Friday, May 24, 2019


In his essay "On Fairy Stories" (pdf) Tolkien writes "Why should a man be scorned if, finding himself in prison, he tries to get out and go home? Or if, when he cannot do so, he thinks and talks about other topics than jailers and prison-walls?” Escaping can be a good thing. Bradley J. Birzer attributes his return to faith to Tolkien and Dungeons and Dragons:
...I discovered a role-playing game that allowed me to spend as many hours as I so desired in Tolkienian-inspired worlds, Dungeons and Dragons. Surviving a very violent domestic situation during the late 1970s and early 1980s, I can state with no hyperbole that my ability to enter in and out of Tolkienian realms at will quite definitely saved my life. I remember the bizarre motherly whisperings at the time that Dungeon and Dragons might open a child to Satanism and the dark occult. I can only laugh at such comments, especially in hindsight. For me, Dungeons and Dragons (as based on Tolkien’s mythology) not only sheltered my then pre-teenage collapsing faith from collapsing entirely, but it also allowed me sanity by giving me an escape from household terrors that so dominated those years. During my daily walks to and from Liberty Junior High, I often contemplated suicide, trying to decide not if, but when. Honestly, it sometimes seemed the only way to escape my stepfather. Tolkien’s characters and stories, as played in Dungeons and Dragons, strangely (or Providentially?) intruded, pushing aside the darkest thoughts and depressions. Fantastic worlds provided the healthier and healthiest escape in those sombre days. When my friends and I played Dungeons and Dragons, we challenged and conquered evil in all its manifestations, domestic and foreign. We had only one God, and that God was good, true, and beautiful. If some kids fell in the occult because of Dungeons and Dragons, I am truly sorry. In my case, though, it prevented the greatest darkness of all and helped me realize the precious value of life. While I might not be able to stave off the evil in my home, I could rescue others from abuse, even if only in my imagined kingdoms and fantastic republics. ....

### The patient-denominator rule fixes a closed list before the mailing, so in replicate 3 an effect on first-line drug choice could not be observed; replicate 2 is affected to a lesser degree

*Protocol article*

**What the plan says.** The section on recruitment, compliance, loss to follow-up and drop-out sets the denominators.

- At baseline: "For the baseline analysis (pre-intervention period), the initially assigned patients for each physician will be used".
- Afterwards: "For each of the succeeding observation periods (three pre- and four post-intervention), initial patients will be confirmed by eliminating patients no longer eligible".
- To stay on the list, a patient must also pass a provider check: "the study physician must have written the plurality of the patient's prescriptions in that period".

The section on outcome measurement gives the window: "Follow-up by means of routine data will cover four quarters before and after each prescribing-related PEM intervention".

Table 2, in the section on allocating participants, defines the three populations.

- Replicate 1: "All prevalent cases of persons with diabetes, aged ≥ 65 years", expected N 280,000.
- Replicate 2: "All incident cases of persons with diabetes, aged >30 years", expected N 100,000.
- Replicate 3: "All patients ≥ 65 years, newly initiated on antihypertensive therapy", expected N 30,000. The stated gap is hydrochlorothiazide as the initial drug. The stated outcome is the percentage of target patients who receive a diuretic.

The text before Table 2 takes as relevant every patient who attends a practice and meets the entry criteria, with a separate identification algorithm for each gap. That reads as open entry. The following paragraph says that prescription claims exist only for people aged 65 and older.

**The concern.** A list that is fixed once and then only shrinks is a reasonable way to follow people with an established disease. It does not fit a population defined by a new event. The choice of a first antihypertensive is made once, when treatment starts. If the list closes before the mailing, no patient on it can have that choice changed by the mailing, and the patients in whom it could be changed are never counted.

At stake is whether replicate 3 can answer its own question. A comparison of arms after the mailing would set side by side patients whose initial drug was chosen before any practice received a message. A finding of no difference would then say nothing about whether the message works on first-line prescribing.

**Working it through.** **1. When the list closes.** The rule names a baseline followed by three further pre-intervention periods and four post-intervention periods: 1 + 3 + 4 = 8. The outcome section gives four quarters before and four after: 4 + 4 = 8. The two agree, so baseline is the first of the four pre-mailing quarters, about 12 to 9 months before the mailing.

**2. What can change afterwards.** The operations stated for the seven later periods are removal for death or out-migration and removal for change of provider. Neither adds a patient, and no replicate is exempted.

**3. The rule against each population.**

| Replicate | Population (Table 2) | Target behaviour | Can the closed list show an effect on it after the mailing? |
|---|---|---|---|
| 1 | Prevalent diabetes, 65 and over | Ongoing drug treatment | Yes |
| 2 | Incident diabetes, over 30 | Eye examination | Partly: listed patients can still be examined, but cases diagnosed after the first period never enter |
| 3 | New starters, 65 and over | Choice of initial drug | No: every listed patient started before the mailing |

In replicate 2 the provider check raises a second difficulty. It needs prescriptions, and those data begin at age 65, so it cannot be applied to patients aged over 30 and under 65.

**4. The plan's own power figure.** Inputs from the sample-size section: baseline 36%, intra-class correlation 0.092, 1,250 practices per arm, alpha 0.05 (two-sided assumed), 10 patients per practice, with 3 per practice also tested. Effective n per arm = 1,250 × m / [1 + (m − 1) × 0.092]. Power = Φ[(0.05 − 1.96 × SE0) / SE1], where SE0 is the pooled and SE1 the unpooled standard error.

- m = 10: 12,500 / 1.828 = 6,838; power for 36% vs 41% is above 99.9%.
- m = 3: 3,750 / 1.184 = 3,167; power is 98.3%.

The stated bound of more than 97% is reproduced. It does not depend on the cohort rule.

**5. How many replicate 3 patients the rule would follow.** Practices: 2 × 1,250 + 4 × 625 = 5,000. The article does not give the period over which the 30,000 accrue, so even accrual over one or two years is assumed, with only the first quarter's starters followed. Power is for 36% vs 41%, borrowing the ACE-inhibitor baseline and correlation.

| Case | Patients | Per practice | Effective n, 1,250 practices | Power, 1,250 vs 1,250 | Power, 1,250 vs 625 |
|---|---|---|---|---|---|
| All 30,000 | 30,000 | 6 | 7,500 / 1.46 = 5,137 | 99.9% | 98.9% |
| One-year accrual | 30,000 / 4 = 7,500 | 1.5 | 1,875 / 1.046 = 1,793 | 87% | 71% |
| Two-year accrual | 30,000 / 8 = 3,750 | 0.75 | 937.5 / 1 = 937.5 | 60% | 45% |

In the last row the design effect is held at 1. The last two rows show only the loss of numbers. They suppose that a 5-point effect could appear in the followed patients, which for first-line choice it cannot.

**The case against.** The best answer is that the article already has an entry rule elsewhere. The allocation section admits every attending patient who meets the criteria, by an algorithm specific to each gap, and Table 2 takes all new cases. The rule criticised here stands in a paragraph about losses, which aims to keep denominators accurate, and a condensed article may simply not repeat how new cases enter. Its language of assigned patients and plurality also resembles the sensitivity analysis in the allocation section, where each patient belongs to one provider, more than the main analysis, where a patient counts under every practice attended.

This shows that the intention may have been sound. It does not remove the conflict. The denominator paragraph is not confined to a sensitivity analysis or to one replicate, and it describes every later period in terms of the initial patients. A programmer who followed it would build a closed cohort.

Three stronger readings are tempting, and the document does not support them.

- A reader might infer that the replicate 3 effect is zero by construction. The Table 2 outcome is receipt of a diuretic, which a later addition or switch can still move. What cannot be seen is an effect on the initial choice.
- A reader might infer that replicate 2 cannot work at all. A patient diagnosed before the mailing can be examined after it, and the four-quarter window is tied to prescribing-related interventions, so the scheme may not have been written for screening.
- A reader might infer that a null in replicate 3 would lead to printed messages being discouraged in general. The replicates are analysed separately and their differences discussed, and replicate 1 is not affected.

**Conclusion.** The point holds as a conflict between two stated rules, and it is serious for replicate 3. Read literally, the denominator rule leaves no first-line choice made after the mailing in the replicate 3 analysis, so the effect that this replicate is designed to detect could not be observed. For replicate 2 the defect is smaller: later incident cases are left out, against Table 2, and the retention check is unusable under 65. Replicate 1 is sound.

He mentions two books I have but had not looked at recently.
Of those books about Tolkien, but not written or edited by members of the Tolkien Estate, I loved the works by David Day, especially his Tolkien Bestiary, featuring some of the best painted renderings of Middle-earth I have yet to overcome. My current students have the distorted images of Tolkien’s world by Peter Jackson stuck in their heads. For me, my images come from the paintings commissioned by Mr. Day. Just as important to me was cartographic treasure, Barbara Strachey’s The Journeys of Frodo.
A Tolkien Bestiary is beautifully illustrated but is also an encyclopedia of Middle Earth. A typical entry:
FIRE-DRAKES Of all the creatures bred by Morgoth the Dark Enemy in all the Ages of his power the evil reptiles that were called Dragons were feared most. There were many breeds of these beings; the most deadly were those that vomited leaping flames from their foul bellies. These were called Fire-drakes, and among them were numbered the mightiest of Dragons. Glaurung, Father of Dragons, was first of the Uruloki Fire-drakes, and he had many offspring. The evil work of these Dragons on the kingdoms of Elves, Men and Dwarves in the First Age of Sun was terrible.

In the last days of that Age, when most of the Earth-bound brood of Glaurung had been put to death in the War of Wrath, the winged Fire-drakes appeared out of Angband. They are said to have been among the greatest terrors of the World, and Ancalagon the Black, who was of this breed, was said to have been the mighest Dragon of all times.

In later Ages, the histories of Middle-earth all tell of one last winged Fire-drake that was almost as fearsome as Ancalagon. This was the Dragon of Erebor, which drove the Dwarves of Durins Line from the kingdom under the Mountain. He was called Smaug the Golden, and in the year 2941 of the Third Age he was killed by Bard the Bowman of Dale.

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